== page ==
I don’t know what time we went to bed or how we got there; it wasn’t my bed, anyway, it was four of us crammed into the tent Michaela had set up in the back of her $800 Ford Ranger. Four of us and the dog in a tangle of limbs and confusing body parts and bad breath and treeplant smelliness. We had to evict one after it became clear he had sleep apnea; we laughed relentlessly at the ground shaking snores and then gave him a headlamp and the old heave-ho over the side of the truck, listening to him crash away through the brush and party detritus. It had been cold and damp for longer than seemed fair and the bare metal of the truck, under only a layer of tent canvas, seemed aggressively chilly. At one point I fought my way through the layers of tarp and fly and tent to lay my head disconsolately along the bed and puke red goon sack wine and acrid Baby Duck and tomatoes (tomatoes!?) into the grass. When the chill of the metal became too much to bear, I left Jude, glaring at me balefully, and stumbled out to the dying embers of our fire, free of spectators, and turned myself around it like a slow spit roast, trying to get warm and occasionally spitting surprise bits of puke into the sand, suffering the worst psychological and physical agony I can remember experiencing.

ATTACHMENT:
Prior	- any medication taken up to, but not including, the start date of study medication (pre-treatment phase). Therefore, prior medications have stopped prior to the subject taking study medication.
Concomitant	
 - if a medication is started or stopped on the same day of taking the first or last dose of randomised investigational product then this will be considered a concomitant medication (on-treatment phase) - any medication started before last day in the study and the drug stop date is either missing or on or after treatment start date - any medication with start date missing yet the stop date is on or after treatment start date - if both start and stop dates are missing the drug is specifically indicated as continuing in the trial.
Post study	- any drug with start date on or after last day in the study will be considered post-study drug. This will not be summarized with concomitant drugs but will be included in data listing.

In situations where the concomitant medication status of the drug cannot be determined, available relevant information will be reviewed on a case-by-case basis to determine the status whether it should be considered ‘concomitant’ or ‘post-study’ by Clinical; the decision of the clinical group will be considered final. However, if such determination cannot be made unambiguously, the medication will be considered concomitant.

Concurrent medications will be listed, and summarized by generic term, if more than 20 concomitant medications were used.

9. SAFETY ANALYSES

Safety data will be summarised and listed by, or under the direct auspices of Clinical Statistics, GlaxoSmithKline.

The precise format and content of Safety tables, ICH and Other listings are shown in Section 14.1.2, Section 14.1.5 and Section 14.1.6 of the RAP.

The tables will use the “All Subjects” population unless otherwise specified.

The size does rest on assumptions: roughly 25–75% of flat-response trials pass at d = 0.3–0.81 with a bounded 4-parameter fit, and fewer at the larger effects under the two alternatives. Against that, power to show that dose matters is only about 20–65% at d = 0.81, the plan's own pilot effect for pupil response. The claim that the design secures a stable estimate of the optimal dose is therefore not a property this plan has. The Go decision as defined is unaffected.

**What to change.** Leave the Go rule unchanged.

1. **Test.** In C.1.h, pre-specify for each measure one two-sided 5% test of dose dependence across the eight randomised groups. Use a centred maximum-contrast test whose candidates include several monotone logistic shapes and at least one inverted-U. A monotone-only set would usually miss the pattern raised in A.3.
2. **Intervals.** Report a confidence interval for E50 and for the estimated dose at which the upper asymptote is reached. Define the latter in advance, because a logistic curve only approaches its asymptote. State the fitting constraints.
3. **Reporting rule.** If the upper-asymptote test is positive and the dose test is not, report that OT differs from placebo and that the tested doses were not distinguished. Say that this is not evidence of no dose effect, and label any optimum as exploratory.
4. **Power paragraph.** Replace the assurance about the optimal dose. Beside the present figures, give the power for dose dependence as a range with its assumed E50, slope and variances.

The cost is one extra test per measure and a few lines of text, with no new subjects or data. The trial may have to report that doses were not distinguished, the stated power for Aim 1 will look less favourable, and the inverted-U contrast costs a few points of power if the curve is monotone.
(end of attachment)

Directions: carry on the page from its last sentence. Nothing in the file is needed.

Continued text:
This was still preferable to the hangover day spent on the side of a logging road in temperatures hovering near zero, the bus overheating and leaking coolant and the grey sky spitting out an incessant drizzle that made our clothes smell like wet dog and plastered our frizzy hair to our blackfly bitten foreheads. This is hell, I thought. A cold and rainy hell.